"It is the rule in California that the keeper of a public place of business is bound to keep his premises and the passageways to and from it in a safe condition, and must use ordinary care to avoid accidents or injury to those properly entering upon his premises on business." (Brown v. Holzwasser, 108 Cal. App. 483 [291 P. 661]; Schmidt v. Bauer, 80 Cal. 565 [22 P. 256, 5 L.R.A. 580]; Hodge v. Weinstock, Lubin & Co., 109 Cal. App. 393 [293 P. 80]; Hook v. City of Sacramento, 118 Cal. App. 547 [5 PaCal.2d 643]; Touhy v. The Owl Drug Co., 6 Cal. App. 2d 64 [44 PaCal.2d [8 Cal. 2d 131] 405]; McClurken v. Ralph's Grocery Co., 130 Cal. App. 529 [20 PaCal.2d 66].) All of the last-cited cases deal with injuries resulting from falls caused by the feet slipping on account of oil or grease or other substances which sometimes become deposited on floor spaces, or injuries inflicted because of improper floor conditions, and in each case they are held properly referable to juries for decision. There is some evidence in the instant case to the effect that one or more lettuce leaves or parts of leaves were in the wet area, and therefore they could have been seen if proper care had been taken by respondent. Whether they were seen by respondent before the accident or after it occurred is not made clear. In each one of the cases last above cited there was evidence to the effect that the oil or grease or defects or unfit floor conditions could have been detected had greater care been taken, but it was held that the quantum of care which the law exacts is a question relative to the facts of each particular case. [4] But even if there were one or two lettuce leaves or portions of leaves on the floor, it does not follow that respondent was negligent in failing to see them. On this issue appellants' employee testified that he had swept the water from the space which had been made wet five or eight minutes before the accident occurred. If he swept, he swept poorly, as the respondent's right stocking and dress bore evidence as to vegetable particles adhering to them. Stains were also visible on said garments, showing contact with unclean water. Appellants were accustomed to spread sawdust over wet portions of the floor, but had failed to do so on this particular occasion.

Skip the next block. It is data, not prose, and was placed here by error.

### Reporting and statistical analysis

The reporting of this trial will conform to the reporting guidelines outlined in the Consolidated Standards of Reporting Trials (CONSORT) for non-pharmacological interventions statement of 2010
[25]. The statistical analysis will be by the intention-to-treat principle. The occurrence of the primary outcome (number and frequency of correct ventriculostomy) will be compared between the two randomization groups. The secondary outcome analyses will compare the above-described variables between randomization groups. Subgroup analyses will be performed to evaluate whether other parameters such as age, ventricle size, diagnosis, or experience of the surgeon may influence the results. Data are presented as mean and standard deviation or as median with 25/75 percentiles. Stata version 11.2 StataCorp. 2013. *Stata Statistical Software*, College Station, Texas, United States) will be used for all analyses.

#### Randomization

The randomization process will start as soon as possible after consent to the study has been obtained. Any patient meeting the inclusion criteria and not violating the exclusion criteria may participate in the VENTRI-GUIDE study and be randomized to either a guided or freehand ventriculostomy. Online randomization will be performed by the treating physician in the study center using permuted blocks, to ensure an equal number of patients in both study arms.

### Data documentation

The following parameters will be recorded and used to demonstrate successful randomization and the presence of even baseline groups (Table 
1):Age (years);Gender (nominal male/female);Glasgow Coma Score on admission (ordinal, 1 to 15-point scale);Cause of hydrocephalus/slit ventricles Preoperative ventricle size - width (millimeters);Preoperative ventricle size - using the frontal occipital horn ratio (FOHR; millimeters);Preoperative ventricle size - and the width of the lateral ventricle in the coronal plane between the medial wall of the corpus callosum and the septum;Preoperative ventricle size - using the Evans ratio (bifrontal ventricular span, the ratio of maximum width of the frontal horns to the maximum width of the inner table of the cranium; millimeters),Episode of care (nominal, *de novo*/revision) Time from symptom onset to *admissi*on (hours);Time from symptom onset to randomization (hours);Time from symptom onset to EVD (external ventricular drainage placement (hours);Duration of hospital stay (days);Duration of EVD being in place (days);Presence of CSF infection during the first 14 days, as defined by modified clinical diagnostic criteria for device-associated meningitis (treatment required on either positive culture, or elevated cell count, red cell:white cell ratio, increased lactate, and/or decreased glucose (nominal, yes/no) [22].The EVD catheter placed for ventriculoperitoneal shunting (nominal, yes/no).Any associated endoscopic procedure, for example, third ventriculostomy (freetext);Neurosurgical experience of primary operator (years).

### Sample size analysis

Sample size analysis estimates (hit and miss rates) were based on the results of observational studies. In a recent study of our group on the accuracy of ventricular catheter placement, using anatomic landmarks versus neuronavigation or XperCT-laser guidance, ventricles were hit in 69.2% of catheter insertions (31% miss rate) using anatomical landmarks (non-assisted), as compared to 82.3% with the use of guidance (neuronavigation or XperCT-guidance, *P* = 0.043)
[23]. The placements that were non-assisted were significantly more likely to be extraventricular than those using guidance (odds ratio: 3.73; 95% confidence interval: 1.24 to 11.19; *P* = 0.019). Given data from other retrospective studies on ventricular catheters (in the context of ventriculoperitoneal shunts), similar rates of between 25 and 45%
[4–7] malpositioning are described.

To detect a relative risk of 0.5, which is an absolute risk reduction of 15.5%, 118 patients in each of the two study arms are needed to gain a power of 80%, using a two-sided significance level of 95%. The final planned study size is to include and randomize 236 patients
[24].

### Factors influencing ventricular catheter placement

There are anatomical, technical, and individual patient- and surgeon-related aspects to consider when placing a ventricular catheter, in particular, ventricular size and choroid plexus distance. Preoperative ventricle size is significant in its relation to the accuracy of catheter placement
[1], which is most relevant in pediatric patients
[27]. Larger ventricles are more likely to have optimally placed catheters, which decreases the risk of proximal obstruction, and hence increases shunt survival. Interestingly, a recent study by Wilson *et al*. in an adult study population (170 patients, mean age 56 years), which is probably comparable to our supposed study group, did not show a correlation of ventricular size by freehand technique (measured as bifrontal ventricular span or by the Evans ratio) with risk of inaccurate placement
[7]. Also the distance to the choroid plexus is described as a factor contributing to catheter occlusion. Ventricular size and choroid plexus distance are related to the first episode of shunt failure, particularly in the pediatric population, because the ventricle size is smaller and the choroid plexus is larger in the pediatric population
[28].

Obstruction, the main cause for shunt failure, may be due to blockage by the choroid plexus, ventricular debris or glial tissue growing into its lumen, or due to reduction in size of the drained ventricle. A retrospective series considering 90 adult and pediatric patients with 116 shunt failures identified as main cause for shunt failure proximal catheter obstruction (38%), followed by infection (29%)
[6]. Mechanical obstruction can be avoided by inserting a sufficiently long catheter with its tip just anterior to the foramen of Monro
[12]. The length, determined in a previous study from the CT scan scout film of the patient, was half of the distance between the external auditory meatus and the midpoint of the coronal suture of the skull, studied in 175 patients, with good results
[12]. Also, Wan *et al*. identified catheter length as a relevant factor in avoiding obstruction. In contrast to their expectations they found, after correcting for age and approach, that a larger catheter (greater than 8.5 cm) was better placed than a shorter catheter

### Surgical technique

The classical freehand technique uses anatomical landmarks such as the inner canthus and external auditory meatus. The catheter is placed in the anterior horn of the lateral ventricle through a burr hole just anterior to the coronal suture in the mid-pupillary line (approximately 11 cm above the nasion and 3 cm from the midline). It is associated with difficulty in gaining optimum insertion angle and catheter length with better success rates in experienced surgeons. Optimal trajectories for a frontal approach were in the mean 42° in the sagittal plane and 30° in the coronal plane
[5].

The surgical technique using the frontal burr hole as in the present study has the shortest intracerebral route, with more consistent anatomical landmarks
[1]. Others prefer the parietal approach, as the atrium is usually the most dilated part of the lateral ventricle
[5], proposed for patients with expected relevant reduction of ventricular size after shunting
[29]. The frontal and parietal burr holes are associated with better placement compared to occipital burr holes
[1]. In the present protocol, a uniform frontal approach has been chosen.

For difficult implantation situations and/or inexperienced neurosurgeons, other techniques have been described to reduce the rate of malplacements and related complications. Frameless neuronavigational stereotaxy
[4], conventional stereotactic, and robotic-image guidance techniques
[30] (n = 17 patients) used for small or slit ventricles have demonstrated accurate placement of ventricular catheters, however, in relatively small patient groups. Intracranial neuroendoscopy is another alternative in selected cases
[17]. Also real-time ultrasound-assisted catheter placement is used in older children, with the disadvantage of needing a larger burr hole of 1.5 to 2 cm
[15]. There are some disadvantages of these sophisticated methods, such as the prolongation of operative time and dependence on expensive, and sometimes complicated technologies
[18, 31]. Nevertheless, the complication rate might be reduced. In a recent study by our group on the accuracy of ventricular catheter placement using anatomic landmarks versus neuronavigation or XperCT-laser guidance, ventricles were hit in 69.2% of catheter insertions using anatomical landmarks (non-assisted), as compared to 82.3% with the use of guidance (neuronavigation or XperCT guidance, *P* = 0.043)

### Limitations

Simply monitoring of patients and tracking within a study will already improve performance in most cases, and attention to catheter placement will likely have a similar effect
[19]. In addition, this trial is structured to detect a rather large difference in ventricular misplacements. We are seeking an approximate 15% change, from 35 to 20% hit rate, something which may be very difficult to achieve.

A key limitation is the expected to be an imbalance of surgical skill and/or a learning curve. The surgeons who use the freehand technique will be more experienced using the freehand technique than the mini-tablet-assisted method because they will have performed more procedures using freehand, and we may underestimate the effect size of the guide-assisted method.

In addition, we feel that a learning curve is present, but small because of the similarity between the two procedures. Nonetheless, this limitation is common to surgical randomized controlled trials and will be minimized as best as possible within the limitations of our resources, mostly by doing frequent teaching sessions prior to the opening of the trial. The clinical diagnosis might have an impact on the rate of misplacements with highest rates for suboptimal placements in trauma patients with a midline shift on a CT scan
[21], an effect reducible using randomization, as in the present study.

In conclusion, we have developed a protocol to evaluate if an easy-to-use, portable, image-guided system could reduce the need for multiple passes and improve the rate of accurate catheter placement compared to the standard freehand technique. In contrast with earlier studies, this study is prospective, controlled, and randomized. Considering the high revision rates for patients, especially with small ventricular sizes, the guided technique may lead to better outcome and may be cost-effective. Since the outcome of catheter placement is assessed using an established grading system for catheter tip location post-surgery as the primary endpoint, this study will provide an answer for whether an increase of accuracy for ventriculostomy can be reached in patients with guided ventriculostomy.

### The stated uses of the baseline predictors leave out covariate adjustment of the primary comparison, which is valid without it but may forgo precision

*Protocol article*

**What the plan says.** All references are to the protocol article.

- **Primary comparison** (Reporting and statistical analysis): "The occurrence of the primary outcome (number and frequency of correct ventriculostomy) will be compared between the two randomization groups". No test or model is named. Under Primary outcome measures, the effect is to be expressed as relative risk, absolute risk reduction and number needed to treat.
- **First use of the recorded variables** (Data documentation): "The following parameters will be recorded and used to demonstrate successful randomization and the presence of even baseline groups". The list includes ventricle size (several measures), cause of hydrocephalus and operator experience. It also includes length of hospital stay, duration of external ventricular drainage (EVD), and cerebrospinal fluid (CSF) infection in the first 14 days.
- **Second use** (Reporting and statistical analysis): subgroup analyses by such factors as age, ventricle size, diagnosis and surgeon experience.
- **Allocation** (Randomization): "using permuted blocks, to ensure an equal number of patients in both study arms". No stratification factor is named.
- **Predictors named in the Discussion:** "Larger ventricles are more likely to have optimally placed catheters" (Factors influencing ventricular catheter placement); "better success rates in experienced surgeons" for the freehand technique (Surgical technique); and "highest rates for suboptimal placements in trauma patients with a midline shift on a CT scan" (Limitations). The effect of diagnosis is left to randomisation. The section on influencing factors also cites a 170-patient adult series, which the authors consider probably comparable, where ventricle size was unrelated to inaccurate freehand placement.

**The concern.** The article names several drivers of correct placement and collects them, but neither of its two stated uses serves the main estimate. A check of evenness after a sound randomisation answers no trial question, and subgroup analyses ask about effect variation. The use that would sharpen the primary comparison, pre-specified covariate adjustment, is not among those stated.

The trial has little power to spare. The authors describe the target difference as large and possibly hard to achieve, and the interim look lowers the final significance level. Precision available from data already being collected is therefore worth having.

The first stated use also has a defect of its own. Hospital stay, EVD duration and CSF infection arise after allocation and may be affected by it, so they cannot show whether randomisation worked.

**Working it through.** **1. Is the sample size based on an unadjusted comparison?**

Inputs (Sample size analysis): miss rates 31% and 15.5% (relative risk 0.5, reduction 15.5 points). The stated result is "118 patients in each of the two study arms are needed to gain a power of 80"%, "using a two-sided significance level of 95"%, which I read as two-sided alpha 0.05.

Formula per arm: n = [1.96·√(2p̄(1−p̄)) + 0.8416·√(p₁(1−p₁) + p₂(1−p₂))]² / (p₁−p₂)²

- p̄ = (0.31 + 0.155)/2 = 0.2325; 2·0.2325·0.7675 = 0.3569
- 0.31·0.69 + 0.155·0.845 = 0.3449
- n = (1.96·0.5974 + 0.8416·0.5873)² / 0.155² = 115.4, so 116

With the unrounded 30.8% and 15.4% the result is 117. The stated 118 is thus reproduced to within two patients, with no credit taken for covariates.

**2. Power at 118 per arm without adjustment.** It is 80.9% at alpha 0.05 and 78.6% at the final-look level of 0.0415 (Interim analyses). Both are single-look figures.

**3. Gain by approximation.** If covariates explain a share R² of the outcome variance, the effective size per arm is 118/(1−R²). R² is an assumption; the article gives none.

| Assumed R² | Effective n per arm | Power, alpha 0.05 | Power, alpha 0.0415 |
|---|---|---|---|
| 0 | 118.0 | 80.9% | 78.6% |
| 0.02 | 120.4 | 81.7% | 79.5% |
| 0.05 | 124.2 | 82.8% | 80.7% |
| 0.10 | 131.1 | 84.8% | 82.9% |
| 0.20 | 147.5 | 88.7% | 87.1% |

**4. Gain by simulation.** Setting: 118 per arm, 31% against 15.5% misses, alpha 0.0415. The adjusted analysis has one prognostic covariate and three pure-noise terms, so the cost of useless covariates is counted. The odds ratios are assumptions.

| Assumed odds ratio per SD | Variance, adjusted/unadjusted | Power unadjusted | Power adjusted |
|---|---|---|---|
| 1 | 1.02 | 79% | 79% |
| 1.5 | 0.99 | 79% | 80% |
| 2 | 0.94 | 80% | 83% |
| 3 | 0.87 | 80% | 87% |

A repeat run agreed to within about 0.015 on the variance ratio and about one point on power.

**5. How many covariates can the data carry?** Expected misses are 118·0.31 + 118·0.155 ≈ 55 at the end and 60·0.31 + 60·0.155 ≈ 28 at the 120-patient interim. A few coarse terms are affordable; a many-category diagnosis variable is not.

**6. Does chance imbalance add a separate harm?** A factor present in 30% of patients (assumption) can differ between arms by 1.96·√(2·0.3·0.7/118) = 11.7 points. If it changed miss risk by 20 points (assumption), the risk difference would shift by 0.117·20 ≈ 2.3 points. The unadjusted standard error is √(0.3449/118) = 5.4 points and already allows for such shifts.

The contention of appellants is that had Mrs. Tuttle looked she would have seen, and if she had seen she would not have walked into the wet area. "To look is to see" is a doctrine often resorted to in automobile accident cases and in cases where persons walk into open elevator shafts where the danger is evident. This argument, which is often applied to railway trains and automobiles, obviously cannot be applied with equal force and effect to one who walks into a discolored area of a cement floor where continuity of color cannot well be expected by reason of cement being susceptible to stains and discolorations. To walk into certain dangers such as railway trains, moving automobiles or open elevator shafts is one thing, and to walk as an invitee upon discolored spaces on cement flooring which holds out no sign of danger other [8 Cal. 2d 132] than the bare possibility that it may be wet is quite another thing, and the rule applied to moving railway trains and automobiles cannot be logically or fairly applied to the facts of the instant case. Whether Mrs. Tuttle was negligent in presuming that the floor of appellants' store was in a safe and fit condition to be traversed by customers is a question about which there might well be a division of opinion among average persons, but it certainly cannot be said that the weight of opinion would so strongly preponderate on the side of negligence on the part of respondent as to take the question out of the realm of fact and transport it into a question of law.